3D Printing Design

Leveling up lattice design using nTopology

By September 2, 2020
nTopology Hero scaled

With the growth of additive manufacturing, there has been a lot of buzz around lattices — structures composed of repeating unit cells. Previously impossible to manufacture, lattices can now be leveraged for functions such as lightweighting, foam replacement, enhanced heat transfer, aesthetics, and noise- and shock-absorption.

First nTopology Image
Light-weighted propeller (left) and the Adidas Futurecraft with Latticed Midsoles for comfort and aesthetics (right)

Having a machine capable of manufacturing lattices is of little use without a powerful software capable of designing them. Luckily, there has been a lot of innovation in the advanced modeling space. One company making new things possible is nTopology. Here are a few of the ways that their software nTop Platform can level up your latticing workflow.

Elastomeric lattice sample for foam replacement

Computing model and interface

nTop’s user interface and computational model contain a lot of features that make the software very efficient. To begin, they represent geometry “implicitly” rather than parametrically. Whereas parametric models are built up using geometric features, constraints, and relations, implicit models are represented by a continuous, three-dimensional mathematical field, and subsequent CAD operations are executed by making changes to its representative function. This allows you to quickly and easily create complex geometry.

A screenshot from nTopology's nTop Platform
A screenshot from nTopology’s nTop Platform

Additionally, the files are extremely lightweight, meaning they compute and render quickly. Furthermore, it is impossible to have rebuild errors after changing features “upstream” since each operation is just a modification of the equation representing its input. Parametric models, by contrast, are easy to “break” when changes upstream cause later features to have missing constraints or reference features.

Implicit Modeling Field Probe
Screen capture illustrating the concept of representing geometry as mathematical fields. The values of the distance field are 0 at the geometry boundary, negative as you go inside the geometry, and positive as you move away from the boundary.

The interface also allows you to define your own variables and create custom blocks to easily modify your model and even package up workflows and apply them to other parts and files. For example, if I am making the same design in multiple sizes, I can simply swap out the base part and it will reapply all the subsequent operations to that new part. I could also create a custom block that just shows the key parameters and generates a prescribed output. If I had to lattice a million similar parts, I might even write a python script to automate batch processing.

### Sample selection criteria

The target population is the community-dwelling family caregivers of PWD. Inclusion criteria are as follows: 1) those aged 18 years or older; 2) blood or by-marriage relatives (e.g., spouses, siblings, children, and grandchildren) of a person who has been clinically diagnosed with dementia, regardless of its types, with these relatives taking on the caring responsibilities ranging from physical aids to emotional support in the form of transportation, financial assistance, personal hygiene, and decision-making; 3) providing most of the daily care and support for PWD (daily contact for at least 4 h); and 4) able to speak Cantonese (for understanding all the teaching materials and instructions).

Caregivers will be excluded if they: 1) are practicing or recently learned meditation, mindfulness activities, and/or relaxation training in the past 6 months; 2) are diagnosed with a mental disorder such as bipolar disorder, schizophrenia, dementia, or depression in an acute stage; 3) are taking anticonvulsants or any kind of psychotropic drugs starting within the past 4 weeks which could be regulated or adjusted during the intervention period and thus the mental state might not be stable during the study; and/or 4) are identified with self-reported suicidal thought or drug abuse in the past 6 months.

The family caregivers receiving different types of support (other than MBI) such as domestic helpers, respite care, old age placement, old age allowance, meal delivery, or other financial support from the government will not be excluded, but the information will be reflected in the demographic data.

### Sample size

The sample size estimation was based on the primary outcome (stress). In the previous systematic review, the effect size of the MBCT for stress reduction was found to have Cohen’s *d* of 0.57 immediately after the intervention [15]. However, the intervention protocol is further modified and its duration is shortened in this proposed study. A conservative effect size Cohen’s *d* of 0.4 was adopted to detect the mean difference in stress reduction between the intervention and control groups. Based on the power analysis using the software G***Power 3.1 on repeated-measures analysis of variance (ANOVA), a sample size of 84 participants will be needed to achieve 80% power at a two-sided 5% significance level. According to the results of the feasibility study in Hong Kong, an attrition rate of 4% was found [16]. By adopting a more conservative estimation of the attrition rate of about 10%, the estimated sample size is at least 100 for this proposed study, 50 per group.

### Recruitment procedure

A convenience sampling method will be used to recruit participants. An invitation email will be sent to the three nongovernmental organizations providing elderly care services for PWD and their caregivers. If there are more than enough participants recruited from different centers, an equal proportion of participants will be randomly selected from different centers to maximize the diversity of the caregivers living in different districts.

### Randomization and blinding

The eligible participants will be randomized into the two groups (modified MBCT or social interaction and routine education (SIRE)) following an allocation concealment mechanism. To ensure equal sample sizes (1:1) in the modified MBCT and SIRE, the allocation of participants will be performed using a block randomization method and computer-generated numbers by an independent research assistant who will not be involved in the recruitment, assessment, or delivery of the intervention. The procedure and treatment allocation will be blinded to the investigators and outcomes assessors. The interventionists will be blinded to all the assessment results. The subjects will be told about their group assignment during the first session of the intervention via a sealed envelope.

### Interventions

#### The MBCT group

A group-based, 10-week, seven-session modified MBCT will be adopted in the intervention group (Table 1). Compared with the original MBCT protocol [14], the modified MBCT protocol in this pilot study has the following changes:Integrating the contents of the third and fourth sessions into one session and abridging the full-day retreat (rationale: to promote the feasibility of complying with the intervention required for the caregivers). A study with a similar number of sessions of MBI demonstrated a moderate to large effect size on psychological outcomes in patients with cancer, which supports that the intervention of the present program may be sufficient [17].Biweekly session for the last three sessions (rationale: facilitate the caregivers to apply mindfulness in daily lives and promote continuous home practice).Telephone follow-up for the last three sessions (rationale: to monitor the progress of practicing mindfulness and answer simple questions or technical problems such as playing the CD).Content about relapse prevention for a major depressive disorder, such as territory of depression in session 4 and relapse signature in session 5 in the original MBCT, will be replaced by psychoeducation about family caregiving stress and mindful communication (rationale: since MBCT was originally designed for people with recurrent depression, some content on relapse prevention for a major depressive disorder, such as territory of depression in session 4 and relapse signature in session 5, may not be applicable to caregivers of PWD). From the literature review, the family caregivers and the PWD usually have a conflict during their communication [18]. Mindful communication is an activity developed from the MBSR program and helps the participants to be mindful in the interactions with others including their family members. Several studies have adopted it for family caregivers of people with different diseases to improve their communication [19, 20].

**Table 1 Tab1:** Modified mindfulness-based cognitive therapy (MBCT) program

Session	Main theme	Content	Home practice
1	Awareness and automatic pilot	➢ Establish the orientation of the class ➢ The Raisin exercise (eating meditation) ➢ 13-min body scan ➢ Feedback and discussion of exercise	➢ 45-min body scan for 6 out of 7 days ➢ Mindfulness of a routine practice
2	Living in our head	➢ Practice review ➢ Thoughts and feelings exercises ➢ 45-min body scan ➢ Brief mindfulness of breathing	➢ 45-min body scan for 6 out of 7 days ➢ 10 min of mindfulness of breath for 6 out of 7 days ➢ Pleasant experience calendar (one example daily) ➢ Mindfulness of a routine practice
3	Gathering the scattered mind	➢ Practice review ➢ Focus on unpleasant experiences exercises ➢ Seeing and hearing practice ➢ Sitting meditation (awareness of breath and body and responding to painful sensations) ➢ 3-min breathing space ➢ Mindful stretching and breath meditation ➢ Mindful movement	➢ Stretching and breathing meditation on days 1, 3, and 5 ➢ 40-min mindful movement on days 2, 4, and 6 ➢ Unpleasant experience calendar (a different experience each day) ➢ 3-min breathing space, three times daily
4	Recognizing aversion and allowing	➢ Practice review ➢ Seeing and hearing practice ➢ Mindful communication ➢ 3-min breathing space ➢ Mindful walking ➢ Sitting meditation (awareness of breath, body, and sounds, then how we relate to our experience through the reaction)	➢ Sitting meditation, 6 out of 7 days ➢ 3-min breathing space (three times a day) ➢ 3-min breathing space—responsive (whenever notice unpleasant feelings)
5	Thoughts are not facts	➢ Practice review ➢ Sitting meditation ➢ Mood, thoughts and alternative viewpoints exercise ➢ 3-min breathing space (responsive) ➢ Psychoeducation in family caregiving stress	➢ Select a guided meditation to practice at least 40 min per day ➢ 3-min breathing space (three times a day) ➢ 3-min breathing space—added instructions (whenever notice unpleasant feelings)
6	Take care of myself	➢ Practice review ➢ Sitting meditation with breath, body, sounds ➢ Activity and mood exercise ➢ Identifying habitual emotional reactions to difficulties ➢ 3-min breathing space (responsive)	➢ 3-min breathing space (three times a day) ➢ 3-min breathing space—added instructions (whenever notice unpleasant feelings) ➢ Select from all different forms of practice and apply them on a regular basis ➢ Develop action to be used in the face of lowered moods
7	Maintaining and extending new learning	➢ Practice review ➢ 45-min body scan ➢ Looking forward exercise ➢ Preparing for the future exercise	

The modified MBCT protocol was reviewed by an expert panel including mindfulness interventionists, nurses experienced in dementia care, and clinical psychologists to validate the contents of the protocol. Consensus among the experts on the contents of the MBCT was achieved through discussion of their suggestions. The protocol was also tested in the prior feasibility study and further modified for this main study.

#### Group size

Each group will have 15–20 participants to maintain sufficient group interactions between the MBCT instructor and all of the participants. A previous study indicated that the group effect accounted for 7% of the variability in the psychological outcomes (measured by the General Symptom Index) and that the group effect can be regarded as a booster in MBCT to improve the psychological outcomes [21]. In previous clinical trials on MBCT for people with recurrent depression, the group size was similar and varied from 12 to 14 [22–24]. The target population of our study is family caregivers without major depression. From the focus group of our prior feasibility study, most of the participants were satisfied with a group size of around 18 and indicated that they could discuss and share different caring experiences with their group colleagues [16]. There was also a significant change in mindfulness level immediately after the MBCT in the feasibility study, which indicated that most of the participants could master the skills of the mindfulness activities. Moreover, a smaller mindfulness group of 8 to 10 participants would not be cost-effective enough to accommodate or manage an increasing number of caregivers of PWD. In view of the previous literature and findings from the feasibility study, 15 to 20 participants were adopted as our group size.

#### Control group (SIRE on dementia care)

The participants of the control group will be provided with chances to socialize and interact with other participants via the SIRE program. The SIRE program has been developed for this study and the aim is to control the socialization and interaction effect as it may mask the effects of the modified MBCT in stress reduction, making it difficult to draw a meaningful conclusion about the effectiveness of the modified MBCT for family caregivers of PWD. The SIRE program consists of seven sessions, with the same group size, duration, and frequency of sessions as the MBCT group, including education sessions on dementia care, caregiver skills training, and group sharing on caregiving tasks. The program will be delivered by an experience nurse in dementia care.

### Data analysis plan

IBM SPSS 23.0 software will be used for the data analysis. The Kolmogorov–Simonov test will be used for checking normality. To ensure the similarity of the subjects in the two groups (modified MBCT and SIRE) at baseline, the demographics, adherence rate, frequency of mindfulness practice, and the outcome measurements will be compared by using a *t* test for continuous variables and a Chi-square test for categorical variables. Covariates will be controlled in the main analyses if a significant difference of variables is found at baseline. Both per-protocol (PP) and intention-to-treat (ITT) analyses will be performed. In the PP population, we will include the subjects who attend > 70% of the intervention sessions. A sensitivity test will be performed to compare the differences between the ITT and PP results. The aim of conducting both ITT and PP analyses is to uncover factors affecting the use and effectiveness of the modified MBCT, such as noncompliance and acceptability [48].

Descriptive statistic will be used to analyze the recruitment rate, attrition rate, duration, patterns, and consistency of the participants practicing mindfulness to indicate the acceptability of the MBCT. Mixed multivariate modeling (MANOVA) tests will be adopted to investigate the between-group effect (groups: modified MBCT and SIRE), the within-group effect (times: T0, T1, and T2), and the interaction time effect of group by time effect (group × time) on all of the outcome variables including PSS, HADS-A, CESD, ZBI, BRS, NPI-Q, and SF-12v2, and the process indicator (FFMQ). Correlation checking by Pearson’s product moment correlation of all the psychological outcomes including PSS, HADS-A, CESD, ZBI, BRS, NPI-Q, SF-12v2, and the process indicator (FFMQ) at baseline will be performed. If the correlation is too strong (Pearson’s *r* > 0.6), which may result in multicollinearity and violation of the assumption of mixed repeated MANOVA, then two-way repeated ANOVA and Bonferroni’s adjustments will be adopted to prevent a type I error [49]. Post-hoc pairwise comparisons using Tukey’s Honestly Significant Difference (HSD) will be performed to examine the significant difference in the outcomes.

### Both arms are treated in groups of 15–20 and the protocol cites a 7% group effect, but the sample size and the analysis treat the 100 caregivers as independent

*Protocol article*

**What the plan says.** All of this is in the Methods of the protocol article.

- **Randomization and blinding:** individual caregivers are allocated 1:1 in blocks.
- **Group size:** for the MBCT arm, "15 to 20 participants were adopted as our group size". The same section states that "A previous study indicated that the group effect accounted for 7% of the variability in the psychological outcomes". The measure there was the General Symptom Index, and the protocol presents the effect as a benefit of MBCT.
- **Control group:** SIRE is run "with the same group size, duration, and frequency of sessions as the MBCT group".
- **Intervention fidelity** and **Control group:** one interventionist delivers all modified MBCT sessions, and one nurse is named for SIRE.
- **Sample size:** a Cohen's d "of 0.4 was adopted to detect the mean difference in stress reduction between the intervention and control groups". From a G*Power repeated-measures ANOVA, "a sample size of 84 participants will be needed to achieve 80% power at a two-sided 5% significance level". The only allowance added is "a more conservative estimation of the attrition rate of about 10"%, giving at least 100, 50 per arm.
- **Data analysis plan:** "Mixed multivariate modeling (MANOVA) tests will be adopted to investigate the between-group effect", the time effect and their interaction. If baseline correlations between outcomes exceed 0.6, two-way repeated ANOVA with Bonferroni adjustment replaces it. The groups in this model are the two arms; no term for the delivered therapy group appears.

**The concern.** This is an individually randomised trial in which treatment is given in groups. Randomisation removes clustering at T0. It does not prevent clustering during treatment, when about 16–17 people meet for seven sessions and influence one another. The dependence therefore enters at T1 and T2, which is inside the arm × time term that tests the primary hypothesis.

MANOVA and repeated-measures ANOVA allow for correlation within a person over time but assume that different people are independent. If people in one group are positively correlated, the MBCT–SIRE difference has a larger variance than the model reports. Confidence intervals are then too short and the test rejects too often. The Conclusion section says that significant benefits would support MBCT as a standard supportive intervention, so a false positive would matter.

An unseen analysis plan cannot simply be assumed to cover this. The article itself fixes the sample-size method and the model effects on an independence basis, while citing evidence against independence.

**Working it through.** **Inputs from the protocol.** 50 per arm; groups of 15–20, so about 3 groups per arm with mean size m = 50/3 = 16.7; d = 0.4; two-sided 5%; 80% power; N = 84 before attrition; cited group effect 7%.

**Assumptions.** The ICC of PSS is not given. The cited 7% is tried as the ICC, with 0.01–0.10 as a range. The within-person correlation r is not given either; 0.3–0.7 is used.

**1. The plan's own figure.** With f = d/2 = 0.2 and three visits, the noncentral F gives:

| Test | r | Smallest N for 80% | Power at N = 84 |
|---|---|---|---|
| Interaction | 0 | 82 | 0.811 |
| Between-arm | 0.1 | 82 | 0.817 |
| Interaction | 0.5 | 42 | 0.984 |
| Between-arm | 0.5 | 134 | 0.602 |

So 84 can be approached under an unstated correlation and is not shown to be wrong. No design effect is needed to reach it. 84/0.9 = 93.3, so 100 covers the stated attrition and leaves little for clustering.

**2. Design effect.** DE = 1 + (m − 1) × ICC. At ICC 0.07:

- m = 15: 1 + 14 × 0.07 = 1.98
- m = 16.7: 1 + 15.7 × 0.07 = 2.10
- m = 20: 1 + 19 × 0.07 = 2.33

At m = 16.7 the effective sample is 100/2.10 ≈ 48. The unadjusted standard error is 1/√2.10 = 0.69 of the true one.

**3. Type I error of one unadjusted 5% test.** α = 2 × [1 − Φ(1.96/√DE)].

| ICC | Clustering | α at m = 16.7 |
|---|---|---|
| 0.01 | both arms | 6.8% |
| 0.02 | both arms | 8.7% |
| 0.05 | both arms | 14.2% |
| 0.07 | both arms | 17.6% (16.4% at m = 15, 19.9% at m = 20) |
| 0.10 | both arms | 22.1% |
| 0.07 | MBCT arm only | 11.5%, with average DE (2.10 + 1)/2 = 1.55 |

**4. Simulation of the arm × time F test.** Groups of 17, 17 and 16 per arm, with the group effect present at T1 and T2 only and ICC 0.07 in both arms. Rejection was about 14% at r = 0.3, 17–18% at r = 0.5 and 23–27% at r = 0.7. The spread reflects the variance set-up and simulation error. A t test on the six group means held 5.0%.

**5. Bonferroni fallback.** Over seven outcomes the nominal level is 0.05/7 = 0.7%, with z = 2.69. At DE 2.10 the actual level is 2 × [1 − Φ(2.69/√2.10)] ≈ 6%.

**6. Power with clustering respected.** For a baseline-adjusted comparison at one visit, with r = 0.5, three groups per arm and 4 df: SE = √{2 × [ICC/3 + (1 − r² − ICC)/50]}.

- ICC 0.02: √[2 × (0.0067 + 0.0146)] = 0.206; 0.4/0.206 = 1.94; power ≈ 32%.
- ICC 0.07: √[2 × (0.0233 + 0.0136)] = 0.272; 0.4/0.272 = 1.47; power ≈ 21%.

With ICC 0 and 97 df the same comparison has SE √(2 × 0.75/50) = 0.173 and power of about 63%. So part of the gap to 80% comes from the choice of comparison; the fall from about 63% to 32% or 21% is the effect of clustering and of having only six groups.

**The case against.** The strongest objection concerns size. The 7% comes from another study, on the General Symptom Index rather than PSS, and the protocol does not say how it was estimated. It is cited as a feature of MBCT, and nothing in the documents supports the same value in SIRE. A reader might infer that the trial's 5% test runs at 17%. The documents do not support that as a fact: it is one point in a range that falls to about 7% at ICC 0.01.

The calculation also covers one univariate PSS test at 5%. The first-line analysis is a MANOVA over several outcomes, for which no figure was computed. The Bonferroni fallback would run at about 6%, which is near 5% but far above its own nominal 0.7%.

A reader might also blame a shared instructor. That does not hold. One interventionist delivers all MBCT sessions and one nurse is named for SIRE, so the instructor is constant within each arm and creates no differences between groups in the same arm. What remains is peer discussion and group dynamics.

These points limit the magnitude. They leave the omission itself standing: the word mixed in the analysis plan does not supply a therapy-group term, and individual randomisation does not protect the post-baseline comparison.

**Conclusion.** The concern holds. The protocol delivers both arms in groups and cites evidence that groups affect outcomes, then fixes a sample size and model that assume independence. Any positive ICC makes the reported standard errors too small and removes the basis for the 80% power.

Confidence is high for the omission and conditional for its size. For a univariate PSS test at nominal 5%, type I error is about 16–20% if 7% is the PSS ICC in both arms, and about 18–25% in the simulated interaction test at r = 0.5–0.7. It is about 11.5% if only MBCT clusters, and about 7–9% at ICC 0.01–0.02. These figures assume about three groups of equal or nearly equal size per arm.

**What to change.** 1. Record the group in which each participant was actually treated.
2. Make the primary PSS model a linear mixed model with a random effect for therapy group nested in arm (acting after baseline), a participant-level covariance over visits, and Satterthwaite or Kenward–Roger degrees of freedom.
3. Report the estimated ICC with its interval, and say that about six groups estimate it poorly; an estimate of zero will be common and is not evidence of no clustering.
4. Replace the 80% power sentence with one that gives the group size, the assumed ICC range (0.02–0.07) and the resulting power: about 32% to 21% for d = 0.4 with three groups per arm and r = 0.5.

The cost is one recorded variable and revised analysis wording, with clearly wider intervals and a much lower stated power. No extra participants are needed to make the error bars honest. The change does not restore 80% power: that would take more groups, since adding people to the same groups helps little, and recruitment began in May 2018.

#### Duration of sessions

This agility is particularly useful when latticing; for novices and experienced latticers alike, it can take some experimentation and fine-tuning to dial in lattices for printability and functionality. The animations below demonstrate how fast it is to change different parameters of your lattice.

Additionally, if you make a change to the base CAD in your other modeling programs, you can drop in the new part and the entire workflow is reapplied to the revised geometry. This allows you to move quickly and focus on the design rather than rebuilding your model with every iteration.

GIF 4 nTopology
Screen capture demonstrating ease and speed of changing base part geometry
GIF 1 nTopology
Screen capture demonstrating ease and speed of changing unit cell size
GIF 2 nTopology
Screen capture demonstrating ease and speed of changing lattice beam thickness
GIF 3 nTopology
Screen capture demonstrating ease and speed of changing unit cell type

Field-driven design

Another powerful feature in nTop is the ability to manipulate geometry using data such as other geometry, imported data, or simulation results. Take this block with two holes in it. To reinforce those holes, you can select the faces of the holes to ramp the lattice beam thickness such that it is thicker at those faces and clamped to a minimum thickness at a set distance from the holes.

GIF 5 nTopology
Screen capture demonstrating ramping lattice thickness relative to feature geometry

It is also possible to import data sets to drive geometry. In this example, a pressure map of a foot is imported as a point map that is used to either increase the beam thickness at points of high pressure or increase unit cell density. The software also has built-in capabilities for finite element analysis (FEA) that allow you to generate simulation data that can then feed back in and drive your design. By moving from simulation-informed design to simulation-driven design, engineers can increase the speed at which they design as well as produce better performing parts. For example, the workflow below enables mass-customization of shoe midsoles; importing custom pressure maps rapidly generates unique latticed insoles to maximize comfort.

GIF 6 nTopology
Screen capture demonstrating variable beam thickness and unit cell size based on a data point map

These examples only scratch the surface of the power of nTop. Here at Fast Radius, we have a team of nTop experts, and would love to help you discover the power of advanced modeling software for your applications. Contact us to get started.

Interested in learning more about lattices and computational engineering? Visit our resource center for articles on lattice design considerations, mechanical properties, mechanical responses, and tips for generative design.

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